Norwegian forest cats have a reputation for being big, fluffy, and friendly. However, there’s more to these felines than meets the eye. For example, their origins are shrouded in mystery, with some theories suggesting their ancestors were black-and-white short-haired cats from Great Britain that Vikings brought aboard their ships as mousers. Others think they might be descendants of long-haired cats brought to Scandinavia by the Crusaders. In any case, these early relatives roamed Norway’s forests and eventually evolved into the large, dense-coated cats we know today.
Norwegian forest cats are so impressive that they’ve even made their way into Nordic mythology as the “skogkatt,” a mythical mountain-dwelling fairy cat with an extraordinary ability to climb sheer rock faces. Some believe that these legends inspired the breed’s evolution, as their size, coats, and tree-climbing prowess are reminiscent of the skogkatt.
In fact, Norwegian forest cats are so cherished in their home country that King Olaf V of Norway designated them the national cat. It’s a shame, then, that these felines nearly became extinct at one point. Fortunately, breeders took steps to preserve the breed, which is now thriving around the world. Who knows, maybe one day America will gain its own national feline?
The Norwegian Forest cat was highly valued by farmers and sailors for its excellent hunting abilities, although it wasn’t recognized as a breed until the 1930s by enthusiasts. However, the onset of World War II saw a decline in interest for the breed, which almost led to its extinction due to crossbreeding. Fortunately, an official breeding program helped preserve the lineage of this fluffy feline for future generations. In 1977, the Norwegian Forest cat was officially accepted as a recognized breed by the Fédération Internationale Féline, and two years later, the first breeding pair of Norwegian Forest cats arrived in America. The Cat Fanciers’ Association also accepted the breed in 1987. These cats are immensely popular in Europe, especially Scandinavia, where they’re fondly called “Wegies.” They’re also hugely popular in France. Norwegian Forest cats are massive, with typical males weighing between 13 and 22 pounds. Additionally, they have thick fur that keeps them warm during winter, making them perfect for cold climates.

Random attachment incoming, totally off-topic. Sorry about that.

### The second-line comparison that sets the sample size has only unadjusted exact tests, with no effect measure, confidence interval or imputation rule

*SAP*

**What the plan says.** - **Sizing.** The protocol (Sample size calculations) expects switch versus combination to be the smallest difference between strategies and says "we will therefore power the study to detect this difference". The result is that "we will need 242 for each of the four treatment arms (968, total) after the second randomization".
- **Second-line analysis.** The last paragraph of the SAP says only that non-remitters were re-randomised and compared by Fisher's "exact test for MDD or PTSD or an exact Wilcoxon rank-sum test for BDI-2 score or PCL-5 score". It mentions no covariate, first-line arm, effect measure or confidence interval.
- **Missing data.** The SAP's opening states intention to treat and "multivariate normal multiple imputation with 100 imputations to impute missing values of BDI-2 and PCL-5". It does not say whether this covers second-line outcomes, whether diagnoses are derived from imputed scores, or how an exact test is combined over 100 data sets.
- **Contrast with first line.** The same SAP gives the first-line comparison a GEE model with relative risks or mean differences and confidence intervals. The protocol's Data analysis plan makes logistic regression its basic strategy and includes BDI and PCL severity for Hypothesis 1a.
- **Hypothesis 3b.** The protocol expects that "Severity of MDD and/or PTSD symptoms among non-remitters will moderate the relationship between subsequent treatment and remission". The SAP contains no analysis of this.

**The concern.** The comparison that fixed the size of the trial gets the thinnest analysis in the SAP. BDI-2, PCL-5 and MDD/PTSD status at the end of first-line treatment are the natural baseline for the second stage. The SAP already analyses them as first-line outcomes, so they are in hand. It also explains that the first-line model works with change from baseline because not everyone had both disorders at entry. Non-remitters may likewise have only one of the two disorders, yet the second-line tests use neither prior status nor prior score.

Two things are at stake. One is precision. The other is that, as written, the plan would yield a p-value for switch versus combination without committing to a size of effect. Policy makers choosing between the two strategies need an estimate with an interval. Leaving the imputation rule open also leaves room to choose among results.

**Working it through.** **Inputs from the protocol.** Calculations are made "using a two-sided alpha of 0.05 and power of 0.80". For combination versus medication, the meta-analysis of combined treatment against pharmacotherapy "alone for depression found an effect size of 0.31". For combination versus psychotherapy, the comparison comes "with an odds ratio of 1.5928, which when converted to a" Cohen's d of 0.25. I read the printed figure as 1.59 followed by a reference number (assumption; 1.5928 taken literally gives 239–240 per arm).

Even though Norwegian forest cats come in various colors and patterns, their distinguishing characteristic is their long, water-resistant double coat. This breed survived the harsh Scandinavian winters thanks to their tufted ears and toes, which function as natural earmuffs and boots. Despite their hardiness, they are predisposed to certain health problems such as hereditary heart issues, hip dysplasia, and glycogen storage disease type IV. Interestingly, Norwegian forest cats are related to Maine coons and genetic testing reveals that the latter breed descended from both the former and an extinct domestic breed. To differentiate between the two, observe their facial features; Norwegian forest cats have triangle-shaped faces while Maine coons have wedge-shaped heads with prominent cheekbones. Lastly, Norwegian forest cats are skilled climbers due to their sturdy claws and can even run down trees headfirst.